• the termination or modification of established family holiday traditions.

The uncertainty and stress of being in a separated family or a divorced family can cause disagreements to quickly escalate into arguments, making this an overwhelming and stressful period for both parents and children. However, there are some things that you can do as a parent to make things easier during the holiday season.

Put your children first: Holidays when the parents aren’t together can be difficult for children, especially right after the initial separation. There is often a mixture of negative emotions: sadness, anger and disappointment. Make sure you listen to your children’s concerns and let them know that it is okay to have this mixture of emotions. Don’t forget that the holidays are supposed to be a fun, festive time for your children, so consider how constant tension and repeated arguments will impact them and try to lessen their exposure.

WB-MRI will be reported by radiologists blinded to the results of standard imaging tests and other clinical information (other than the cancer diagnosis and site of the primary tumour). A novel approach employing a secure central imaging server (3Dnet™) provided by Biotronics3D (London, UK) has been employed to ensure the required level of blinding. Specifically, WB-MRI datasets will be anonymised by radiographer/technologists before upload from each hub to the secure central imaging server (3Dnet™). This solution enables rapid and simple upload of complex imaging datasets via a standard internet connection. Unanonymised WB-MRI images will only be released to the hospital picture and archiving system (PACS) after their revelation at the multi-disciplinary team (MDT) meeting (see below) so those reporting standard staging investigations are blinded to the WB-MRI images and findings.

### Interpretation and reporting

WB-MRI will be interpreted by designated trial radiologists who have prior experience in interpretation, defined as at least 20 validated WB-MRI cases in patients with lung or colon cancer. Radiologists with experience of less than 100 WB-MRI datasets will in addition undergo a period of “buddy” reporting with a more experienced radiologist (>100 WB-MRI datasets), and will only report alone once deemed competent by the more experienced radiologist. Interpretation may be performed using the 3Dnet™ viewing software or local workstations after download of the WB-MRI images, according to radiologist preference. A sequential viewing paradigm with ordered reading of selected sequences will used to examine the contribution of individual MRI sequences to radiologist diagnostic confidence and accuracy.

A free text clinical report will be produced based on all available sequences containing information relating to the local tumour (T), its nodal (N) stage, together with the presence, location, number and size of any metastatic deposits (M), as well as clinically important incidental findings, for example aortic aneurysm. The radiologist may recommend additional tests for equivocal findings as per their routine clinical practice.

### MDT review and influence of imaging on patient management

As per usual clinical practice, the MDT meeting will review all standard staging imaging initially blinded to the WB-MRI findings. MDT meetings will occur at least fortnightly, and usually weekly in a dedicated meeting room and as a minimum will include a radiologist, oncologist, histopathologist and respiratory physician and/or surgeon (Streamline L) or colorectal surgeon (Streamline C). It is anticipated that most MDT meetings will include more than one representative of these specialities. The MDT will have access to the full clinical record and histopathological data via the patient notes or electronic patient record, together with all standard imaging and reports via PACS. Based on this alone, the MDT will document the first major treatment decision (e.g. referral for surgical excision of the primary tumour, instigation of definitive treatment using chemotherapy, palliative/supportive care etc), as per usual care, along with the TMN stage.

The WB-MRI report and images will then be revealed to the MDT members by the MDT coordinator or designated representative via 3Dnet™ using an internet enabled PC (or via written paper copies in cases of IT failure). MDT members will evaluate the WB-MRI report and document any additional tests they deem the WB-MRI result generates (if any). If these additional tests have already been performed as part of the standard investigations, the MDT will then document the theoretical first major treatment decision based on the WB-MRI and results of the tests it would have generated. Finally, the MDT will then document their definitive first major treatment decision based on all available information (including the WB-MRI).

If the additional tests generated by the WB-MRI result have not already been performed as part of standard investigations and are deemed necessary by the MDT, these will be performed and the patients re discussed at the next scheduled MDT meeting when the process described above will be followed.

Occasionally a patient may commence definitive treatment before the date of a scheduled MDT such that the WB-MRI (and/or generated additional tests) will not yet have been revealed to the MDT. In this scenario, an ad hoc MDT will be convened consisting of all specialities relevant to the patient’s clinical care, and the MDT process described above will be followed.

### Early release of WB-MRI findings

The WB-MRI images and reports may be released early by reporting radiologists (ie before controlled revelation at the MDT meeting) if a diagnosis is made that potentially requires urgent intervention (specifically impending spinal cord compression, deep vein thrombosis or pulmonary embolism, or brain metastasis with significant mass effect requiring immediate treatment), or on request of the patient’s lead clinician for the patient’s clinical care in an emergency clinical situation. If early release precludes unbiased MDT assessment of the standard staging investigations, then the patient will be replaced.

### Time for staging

Plan ahead: To avoid confusion, uncertainty and arguments, parents need to create a logistical plan ahead of time that specifies when and where the children will be. Don’t make the mistake of waiting until the last minute to decide where the children will be and for how long the children will be with which parent. Make sure you confirm plans in writing, whether via email or otherwise so that both parents have a record of your agreements. Having written plans helps avoid misunderstandings. Also, don’t forget to keep your children updated on where they will go and when. It helps alleviate anxiety for children when they know that together their parents have come up with a plan for them during the holidays.